What Is the One-Third Rule?
The one-third rule estimates change in labor productivity based on changes in capital devoted to labor. The rule is used to determine the impact that changes in technology or capital have on production.
- The one-third rule is a rule of thumb that estimates the change in labor productivity based on changes in capital per hour of labor.
- The rule is used to determine the impact that changes in technology or capital have on production.
- The more goods and services a laborer can produce in an hour of work, the higher the standard of living in that economy.
- It can be hard to obtain more human capital, especially in countries that have a lower participation rate, or percentage of the population participating in the labor force.
Understanding the One-Third Rule
Labor productivity is an economic term that describes the cost of a worker's hourly production based on the amount of gross domestic product (GDP) spent to produce that hour of work. In particular, the rule asserts that for an increase of 1% in capital expenditures to labor, a resulting productivity increase of 0.33% will happen. The one-third rule further assumes that all other variables remain static. So, no changes in technology or in human capital occur. Human capital is the knowledge and experience a worker has.
Using the one-third rule an economy or business may estimate how much technology or labor contributes to overall productivity. As an example, say a company experiences a 6% increase in capital for an hour of labor for a given period. In other words, it costs more to employ workers. At the same time, the company’s stock of physical capital also increased by 6%.
Using the equation % Increase in Productivity = 1/3 (% Increase in Physical Capital/Labor Hours) + % Increase in Technology, one could infer that 4% of the increase in productivity was due to advancements in technology.
When a nation has a shortage of human capital, it must either focus on increasing human capital through immigration and offering incentives to raise birth rates, or on increasing capital investments and developing new technological advancements.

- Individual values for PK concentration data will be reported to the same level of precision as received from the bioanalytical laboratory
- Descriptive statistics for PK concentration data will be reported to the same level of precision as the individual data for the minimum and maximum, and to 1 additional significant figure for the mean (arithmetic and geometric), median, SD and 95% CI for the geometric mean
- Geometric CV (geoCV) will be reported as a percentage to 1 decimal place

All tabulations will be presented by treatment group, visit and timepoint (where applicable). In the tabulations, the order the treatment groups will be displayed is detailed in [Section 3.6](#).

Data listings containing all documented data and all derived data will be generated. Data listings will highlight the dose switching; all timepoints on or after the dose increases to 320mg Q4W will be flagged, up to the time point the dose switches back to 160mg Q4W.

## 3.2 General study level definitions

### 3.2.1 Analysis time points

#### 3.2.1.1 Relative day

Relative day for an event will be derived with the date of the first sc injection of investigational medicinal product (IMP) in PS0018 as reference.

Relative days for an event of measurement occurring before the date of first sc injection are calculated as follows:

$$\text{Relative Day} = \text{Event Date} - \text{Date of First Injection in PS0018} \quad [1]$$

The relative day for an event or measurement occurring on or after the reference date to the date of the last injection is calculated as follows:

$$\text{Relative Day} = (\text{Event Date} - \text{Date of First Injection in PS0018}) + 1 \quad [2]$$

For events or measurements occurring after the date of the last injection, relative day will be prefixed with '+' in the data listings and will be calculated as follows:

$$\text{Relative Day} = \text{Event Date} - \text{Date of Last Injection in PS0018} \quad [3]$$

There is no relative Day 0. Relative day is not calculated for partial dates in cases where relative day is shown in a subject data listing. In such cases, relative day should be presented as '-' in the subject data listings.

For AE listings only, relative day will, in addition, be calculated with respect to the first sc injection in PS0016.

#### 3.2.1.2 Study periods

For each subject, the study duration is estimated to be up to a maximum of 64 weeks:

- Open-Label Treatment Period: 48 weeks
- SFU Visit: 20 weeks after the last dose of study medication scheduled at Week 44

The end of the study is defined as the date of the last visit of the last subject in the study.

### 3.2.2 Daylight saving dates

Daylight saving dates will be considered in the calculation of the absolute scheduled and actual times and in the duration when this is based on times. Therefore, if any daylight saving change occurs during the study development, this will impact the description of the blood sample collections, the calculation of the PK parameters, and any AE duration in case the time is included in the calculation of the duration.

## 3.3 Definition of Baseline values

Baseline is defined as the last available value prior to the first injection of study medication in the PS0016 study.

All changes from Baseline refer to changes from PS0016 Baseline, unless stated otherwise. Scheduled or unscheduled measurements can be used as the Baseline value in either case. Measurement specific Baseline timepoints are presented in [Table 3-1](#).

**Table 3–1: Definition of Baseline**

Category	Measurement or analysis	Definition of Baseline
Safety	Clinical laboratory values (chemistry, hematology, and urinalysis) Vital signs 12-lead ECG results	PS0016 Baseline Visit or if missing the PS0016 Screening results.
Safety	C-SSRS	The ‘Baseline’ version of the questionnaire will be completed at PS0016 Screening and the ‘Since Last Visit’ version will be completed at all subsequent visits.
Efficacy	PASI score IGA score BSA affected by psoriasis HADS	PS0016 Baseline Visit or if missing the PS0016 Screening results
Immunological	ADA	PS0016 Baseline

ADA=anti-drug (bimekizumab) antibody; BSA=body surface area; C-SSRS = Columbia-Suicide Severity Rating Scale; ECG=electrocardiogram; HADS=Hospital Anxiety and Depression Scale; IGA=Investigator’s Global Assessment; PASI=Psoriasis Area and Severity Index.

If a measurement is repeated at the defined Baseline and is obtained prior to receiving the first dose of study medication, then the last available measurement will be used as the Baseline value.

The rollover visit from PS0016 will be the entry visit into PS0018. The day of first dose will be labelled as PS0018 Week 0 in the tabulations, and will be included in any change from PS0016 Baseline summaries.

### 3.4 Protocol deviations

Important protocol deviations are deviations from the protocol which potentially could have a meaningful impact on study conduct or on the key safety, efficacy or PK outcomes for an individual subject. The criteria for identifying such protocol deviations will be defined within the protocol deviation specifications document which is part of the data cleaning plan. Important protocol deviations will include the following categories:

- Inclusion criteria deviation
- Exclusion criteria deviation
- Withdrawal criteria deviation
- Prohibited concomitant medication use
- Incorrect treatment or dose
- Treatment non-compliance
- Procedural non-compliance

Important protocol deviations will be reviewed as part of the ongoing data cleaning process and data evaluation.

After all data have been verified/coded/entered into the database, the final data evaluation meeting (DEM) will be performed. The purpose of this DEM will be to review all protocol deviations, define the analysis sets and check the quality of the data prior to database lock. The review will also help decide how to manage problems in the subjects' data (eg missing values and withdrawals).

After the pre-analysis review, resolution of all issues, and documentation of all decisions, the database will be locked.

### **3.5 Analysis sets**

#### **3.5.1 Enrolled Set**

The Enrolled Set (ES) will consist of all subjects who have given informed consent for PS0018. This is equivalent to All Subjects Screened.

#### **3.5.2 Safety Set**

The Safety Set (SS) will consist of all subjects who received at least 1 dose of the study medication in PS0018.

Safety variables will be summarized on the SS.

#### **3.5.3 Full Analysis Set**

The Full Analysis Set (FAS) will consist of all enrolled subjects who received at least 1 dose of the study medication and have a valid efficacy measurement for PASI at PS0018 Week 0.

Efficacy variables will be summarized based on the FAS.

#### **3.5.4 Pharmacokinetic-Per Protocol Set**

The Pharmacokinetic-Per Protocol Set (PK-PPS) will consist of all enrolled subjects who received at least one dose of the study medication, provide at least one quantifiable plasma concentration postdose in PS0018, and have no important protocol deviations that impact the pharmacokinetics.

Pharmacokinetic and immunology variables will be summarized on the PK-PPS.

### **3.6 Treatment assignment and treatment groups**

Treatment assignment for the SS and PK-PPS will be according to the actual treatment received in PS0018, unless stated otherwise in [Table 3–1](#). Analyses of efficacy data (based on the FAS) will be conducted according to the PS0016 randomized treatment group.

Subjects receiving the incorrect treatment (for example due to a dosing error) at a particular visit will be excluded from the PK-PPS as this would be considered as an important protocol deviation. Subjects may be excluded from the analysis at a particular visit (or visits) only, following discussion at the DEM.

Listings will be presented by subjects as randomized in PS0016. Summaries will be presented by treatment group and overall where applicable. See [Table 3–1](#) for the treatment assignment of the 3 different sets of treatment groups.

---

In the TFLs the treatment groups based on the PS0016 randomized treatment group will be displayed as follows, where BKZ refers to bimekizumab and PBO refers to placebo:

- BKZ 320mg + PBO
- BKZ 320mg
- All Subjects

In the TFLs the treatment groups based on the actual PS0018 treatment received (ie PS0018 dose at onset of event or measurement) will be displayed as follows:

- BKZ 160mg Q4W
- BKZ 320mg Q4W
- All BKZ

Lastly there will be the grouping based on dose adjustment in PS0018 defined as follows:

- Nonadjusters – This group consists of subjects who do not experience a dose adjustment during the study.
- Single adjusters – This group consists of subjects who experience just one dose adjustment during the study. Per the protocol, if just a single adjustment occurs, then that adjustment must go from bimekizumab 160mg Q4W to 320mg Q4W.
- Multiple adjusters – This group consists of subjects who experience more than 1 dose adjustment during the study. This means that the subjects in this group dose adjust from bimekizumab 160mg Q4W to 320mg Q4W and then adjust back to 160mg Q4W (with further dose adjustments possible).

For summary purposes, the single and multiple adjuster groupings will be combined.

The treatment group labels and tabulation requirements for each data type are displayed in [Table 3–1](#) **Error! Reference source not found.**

Factors That Affect Labor Productivity
Labor productivity can be hard to quantify accurately. While it’s simple enough to draw a connection between the number of goods produced by factory labor in one hour of work, for example, it’s harder to place a value on service. How much is an hour of a waitress’s time worth? What about an hour of an accountant? What about a nurse? Statisticians can estimate the dollar value of labor in these professions, but without tangible goods to appraise, an exact valuation is impossible.
An increase in a country's labor productivity will, in turn, create growth in the real GDP per person. Since productivity indicates the number of goods an average worker can produce in one hour of labor, it may give clues to a country's standard of living.
For example, during the Industrial Revolution in Europe and the United States, rapid industrial technological advances allowed workers to make great gains in their hourly productivity rates. This increased production led to higher standards of living in Europe and the United States. In general, this happens because, when laborers can produce more goods and services, their wages increase, too.